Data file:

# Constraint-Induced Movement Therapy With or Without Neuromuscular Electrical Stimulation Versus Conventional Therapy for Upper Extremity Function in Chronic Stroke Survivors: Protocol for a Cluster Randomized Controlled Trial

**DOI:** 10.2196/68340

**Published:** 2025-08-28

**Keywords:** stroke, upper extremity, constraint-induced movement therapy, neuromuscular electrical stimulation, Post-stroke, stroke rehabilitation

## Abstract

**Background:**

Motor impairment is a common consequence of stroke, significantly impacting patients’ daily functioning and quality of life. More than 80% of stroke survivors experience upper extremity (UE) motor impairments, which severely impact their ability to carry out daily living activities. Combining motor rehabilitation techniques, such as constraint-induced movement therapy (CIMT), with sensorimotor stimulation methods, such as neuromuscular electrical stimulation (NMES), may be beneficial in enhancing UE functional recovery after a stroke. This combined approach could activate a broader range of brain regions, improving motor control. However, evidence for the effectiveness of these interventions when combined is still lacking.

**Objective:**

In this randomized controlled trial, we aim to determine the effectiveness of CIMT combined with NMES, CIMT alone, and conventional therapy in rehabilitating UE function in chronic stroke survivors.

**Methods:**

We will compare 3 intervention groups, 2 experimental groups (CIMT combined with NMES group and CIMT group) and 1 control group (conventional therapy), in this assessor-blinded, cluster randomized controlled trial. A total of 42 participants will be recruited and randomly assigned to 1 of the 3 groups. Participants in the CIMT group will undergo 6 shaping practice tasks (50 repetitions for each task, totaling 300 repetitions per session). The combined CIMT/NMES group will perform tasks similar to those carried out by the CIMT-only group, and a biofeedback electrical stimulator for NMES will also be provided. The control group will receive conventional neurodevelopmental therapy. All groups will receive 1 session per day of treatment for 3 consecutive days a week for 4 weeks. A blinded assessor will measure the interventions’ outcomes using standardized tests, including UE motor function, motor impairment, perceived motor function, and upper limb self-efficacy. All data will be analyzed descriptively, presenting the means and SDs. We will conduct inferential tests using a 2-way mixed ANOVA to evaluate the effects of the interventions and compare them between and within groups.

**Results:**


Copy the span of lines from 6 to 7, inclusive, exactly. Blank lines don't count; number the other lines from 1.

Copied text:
**Background:**

Motor impairment is a common consequence of stroke, significantly impacting patients’ daily functioning and quality of life. More than 80% of stroke survivors experience upper extremity (UE) motor impairments, which severely impact their ability to carry out daily living activities. Combining motor rehabilitation techniques, such as constraint-induced movement therapy (CIMT), with sensorimotor stimulation methods, such as neuromuscular electrical stimulation (NMES), may be beneficial in enhancing UE functional recovery after a stroke. This combined approach could activate a broader range of brain regions, improving motor control. However, evidence for the effectiveness of these interventions when combined is still lacking.